08.07 Weekly Viewpoint : The European Commission has classified as insufficient the measures adopted by Spain and Portugal to cut their excessive deficits

The European Commission has classified as insufficient the measures adopted by Spain and Portugal to cut their excessive deficits, leaving it to the Council to decide whether or not to proceed with sanctions……..

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There is still a margin for reasonable solutions. The June employment report gives positive news for the US recovery, with a strong nonfarm payrolls bounce. The weakness in May was likely transitory. But domestic data are no longer sufficient to move the Fed from its current pause mode. Wait and see is the name of the game.  

-The European Commission announced its decision on the failure of Spain and Portugal to correct their excessive deficits, increasing the chances of sanctions being imposed (initially consisting of a non-interest bearing deposit amounting to up to 0.2% of GDP, but which could evolve into a fine and a suspension of structural funds). The Commission had little margin to act differently, in light of existing budgetary rules. Given the two countries’ electoral cycles, Spain and Portugal have not achieved the planned correction required to cut the deficit/GDP ratio back below the 3% threshold. Spain’s position in particular seems indefensible: despite achieving one of the highest growth rates in the euro area, the country only managed to cut its deficit in 2015 to 5.1%, and the cumulated “fiscal effort” over the past three years has been essentially zero. Portugal’s situation is certainly more reasonable, considering the still modest pace of the economic recovery: the country’s correction effort in 2013 and 2014 was significant, and the deficit unadjusted for the cycle and one-off items decreased in any case in 2015, albeit with an easing of the structural stance. At this point, the Council must decide how to strike a balance between the respect of existing budgetary rules, and allowing sensible political and economic policy conduct. It would be absurd to demand from Portugal a fiscal correction effort that would be unsustainable in both economic (due to slow growth) and political terms (given the precariousness of the government in office). This would create the conditions for a new crisis in an already delicate environment, in the wake of the UK referendum and ahead of the intense elections calendar in 2016-17. On the other hand, it makes sense to require Spain to resume, at a sustained pace, the process of reducing its deficit, although in this case as well fiscal tightening must not compromise the resilience of the recovery, and the reduction of the deficit to less than 3% will have to be postponed. It should also be said that the global economic scenario is burdened with uncertainties, and that overly restrictive budget policies should be avoided in 2017. The choice is a political one, and should be taken by governments rather than by the “technical” European Commission. By the way, the latter hinted that sanctions may well be symbolic.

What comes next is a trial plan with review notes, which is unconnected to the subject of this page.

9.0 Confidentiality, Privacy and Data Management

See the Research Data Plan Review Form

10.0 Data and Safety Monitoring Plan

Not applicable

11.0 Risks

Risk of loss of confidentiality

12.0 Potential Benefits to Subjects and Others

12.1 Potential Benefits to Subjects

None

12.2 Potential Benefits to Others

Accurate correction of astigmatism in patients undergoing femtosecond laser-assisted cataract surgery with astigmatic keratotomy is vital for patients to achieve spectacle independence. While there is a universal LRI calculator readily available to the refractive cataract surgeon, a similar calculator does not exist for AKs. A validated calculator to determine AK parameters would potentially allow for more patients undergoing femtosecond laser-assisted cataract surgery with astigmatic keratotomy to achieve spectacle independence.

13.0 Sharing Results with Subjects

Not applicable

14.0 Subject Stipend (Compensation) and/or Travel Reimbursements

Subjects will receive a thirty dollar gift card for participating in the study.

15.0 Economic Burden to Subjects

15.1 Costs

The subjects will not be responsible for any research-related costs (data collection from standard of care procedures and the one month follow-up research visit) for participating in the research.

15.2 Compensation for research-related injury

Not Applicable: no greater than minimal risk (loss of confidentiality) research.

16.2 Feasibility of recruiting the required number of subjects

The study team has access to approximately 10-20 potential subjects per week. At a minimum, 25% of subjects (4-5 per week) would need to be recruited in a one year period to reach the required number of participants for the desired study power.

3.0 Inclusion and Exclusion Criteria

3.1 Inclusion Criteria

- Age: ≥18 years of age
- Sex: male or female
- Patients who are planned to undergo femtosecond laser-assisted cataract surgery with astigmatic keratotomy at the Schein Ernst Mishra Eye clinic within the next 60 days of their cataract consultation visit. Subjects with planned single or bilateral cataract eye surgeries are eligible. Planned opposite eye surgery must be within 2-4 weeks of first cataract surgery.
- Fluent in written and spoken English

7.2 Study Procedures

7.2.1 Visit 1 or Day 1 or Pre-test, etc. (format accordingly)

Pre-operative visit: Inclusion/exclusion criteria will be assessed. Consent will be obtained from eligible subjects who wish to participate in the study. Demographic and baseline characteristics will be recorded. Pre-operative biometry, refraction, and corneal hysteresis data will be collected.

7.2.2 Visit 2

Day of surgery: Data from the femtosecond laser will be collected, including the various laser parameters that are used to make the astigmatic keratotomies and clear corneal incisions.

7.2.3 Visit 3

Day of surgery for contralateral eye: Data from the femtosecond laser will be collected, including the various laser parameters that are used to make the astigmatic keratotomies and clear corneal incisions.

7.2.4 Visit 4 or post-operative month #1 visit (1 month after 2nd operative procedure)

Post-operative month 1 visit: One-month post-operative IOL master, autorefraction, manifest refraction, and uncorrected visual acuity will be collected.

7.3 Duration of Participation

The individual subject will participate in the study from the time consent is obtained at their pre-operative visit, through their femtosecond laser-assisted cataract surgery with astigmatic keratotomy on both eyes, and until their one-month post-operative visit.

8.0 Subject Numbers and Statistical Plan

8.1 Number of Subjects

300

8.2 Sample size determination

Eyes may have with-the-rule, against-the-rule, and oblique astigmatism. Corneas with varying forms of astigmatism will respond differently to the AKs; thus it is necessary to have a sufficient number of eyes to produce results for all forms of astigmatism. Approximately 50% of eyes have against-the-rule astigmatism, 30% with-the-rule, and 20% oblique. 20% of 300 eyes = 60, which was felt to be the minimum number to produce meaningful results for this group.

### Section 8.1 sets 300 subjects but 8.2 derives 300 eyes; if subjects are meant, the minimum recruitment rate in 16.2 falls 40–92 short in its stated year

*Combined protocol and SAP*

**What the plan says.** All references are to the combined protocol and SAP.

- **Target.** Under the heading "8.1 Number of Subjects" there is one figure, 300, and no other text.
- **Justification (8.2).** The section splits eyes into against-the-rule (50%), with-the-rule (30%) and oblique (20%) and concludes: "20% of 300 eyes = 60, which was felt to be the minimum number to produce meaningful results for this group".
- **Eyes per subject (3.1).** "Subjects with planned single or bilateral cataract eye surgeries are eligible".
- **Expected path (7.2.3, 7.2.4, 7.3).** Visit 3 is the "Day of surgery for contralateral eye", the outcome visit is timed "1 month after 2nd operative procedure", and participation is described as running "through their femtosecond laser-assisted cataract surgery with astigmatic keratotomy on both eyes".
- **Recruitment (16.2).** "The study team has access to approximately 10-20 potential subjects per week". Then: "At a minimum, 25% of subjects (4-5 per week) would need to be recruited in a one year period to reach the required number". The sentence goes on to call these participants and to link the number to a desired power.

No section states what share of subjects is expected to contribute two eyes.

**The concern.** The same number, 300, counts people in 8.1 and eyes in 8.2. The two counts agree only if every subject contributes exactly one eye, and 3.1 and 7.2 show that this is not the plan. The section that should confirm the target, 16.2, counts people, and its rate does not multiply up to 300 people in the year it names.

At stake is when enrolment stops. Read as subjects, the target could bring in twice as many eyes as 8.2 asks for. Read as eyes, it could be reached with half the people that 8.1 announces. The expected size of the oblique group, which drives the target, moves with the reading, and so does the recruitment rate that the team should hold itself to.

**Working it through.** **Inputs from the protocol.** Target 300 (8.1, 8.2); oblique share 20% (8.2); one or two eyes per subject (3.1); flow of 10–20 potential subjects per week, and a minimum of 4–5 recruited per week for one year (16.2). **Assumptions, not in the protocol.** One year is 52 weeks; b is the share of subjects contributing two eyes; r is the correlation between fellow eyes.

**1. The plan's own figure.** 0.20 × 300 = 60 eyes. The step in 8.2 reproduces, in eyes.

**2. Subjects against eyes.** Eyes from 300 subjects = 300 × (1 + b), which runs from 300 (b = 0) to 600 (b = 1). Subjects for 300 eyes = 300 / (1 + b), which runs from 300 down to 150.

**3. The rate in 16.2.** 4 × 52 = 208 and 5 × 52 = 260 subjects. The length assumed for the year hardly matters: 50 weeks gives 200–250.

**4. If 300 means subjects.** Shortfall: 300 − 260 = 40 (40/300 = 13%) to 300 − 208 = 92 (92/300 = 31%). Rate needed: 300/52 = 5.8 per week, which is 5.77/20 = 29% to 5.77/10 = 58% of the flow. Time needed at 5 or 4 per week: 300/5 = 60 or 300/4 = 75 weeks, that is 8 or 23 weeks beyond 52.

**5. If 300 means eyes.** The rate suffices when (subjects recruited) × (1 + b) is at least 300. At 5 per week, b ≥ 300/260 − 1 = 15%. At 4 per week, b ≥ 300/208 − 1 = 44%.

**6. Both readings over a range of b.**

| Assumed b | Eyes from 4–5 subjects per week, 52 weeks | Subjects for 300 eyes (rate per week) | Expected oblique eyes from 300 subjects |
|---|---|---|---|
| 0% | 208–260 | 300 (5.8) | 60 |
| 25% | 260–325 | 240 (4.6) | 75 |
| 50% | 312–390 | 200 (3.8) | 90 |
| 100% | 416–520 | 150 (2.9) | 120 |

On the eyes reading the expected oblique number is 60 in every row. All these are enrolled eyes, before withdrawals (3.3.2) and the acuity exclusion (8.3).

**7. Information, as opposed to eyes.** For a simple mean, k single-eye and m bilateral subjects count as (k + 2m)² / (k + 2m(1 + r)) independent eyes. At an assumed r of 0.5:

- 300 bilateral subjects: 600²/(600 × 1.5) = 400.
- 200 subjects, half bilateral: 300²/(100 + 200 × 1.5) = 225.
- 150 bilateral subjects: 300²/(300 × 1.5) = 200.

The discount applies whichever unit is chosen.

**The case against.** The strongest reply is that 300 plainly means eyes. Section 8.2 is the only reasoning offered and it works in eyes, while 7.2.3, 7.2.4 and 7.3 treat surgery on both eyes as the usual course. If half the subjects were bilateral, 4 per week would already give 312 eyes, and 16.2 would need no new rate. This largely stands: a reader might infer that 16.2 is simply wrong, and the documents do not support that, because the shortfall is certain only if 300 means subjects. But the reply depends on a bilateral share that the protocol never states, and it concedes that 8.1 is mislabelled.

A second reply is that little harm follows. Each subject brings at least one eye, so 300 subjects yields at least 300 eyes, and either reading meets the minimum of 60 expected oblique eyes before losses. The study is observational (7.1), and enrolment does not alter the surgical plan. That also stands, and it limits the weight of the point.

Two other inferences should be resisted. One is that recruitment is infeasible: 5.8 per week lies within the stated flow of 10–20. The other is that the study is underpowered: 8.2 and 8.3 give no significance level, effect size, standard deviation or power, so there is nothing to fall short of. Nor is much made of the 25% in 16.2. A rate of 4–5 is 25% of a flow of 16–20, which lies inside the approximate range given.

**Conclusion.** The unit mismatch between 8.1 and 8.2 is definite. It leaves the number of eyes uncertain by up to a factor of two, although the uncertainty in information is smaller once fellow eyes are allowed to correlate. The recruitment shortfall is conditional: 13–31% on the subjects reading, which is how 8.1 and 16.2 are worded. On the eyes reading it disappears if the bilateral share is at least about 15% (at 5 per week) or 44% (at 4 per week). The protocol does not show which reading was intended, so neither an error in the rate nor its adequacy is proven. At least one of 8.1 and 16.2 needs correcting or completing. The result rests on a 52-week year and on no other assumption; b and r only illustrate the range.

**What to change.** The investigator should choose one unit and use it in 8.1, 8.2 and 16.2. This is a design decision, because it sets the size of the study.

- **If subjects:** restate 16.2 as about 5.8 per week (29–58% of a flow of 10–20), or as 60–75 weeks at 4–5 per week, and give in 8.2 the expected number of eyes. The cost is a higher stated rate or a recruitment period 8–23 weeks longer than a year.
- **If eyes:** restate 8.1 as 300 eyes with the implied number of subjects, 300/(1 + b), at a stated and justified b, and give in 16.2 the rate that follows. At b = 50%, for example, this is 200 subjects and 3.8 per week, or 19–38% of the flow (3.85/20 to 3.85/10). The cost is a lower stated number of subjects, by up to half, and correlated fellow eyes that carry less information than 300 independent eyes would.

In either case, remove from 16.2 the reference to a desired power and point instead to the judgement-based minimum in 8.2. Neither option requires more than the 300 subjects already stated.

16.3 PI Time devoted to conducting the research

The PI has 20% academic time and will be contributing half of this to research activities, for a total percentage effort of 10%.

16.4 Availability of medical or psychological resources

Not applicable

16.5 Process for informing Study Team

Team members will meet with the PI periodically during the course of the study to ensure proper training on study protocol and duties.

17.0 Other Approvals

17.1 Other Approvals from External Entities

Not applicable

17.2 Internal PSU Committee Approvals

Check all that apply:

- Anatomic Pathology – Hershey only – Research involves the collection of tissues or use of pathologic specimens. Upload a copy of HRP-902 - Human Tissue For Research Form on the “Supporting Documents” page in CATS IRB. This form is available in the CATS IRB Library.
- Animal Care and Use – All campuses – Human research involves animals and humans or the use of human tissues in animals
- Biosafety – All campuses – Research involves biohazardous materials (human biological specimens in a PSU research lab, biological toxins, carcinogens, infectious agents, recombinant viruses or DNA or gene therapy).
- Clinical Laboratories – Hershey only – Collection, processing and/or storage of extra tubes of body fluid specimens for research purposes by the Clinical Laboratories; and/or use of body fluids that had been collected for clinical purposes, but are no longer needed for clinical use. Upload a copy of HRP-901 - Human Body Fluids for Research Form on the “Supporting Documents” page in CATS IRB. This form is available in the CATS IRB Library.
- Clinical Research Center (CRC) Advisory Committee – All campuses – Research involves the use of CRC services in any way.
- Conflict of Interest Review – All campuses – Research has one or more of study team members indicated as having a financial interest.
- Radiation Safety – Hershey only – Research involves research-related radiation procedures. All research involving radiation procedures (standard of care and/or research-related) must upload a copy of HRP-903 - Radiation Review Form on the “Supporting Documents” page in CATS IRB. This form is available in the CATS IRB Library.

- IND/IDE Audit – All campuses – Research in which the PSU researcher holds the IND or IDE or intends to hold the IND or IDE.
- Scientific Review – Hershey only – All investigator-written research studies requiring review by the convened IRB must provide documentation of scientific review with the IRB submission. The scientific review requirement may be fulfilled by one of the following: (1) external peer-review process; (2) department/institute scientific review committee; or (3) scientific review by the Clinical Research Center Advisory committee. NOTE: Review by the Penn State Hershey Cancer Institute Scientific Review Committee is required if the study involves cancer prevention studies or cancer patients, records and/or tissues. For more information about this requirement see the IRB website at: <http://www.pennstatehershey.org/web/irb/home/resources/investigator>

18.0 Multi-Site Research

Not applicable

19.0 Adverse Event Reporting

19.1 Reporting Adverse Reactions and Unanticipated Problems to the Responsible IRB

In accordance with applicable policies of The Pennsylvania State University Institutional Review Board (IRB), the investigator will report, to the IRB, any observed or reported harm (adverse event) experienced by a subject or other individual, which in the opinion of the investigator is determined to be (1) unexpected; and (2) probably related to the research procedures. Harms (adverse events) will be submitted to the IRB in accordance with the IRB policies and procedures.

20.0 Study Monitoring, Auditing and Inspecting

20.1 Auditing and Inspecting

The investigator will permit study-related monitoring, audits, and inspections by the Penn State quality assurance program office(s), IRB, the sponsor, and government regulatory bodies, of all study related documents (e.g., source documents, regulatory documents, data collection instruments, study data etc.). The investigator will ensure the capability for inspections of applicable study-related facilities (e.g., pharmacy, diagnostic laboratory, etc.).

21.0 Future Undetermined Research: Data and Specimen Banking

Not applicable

-The June Employment Report shows strong employment growth after the May disappointment. Non-farm payrolls increased by 287k in June; the revision for the two previous months is -6k. The breakdown by sector is very encouraging, with a recovery in private services (256k from 35k in May), much stronger than the indications provided by the non-manufacturing ISM; payrolls are up in manufacturing (+14 k), flat in construction and down in mining (-6k). Employment in the households’ survey increased by a modest 67k. The workforce bounced by 414k, after dropping sharply in May, with a resulting increase of the participation rate to 62.7%, from 62.6%. The unemployment rate rose back to 4.9%; the broad unemployment rate dropped to 9.6% (low from 04/2008). Work hours grew by 0.2% m/m and point to moderately higher in industrial production in June. Hourly wages confirmed the modest uptrend, with a +0.1% m/m increase. Overall, the data indicate that the slowdown in May employment growth was likely transitory and confirm that slack is still decreasing. The Employment Report sends a positive signal for the continuation of the expansion of the US economy, and eases some of the uncertainty weighing on the domestic scenario, as highlighted by the FOMC in June. However, renewed financial turbulence and the risk of a slowdown in global growth following the UK referendum are reason enough to keep the FOMC on hold in July. It will then remain to be seen if global conditions will allow a move in September: as Fischer and Dudley warned, it will take time to assess the effects of Brexit. The FOMC is now firmly set in wait-and-see mode.

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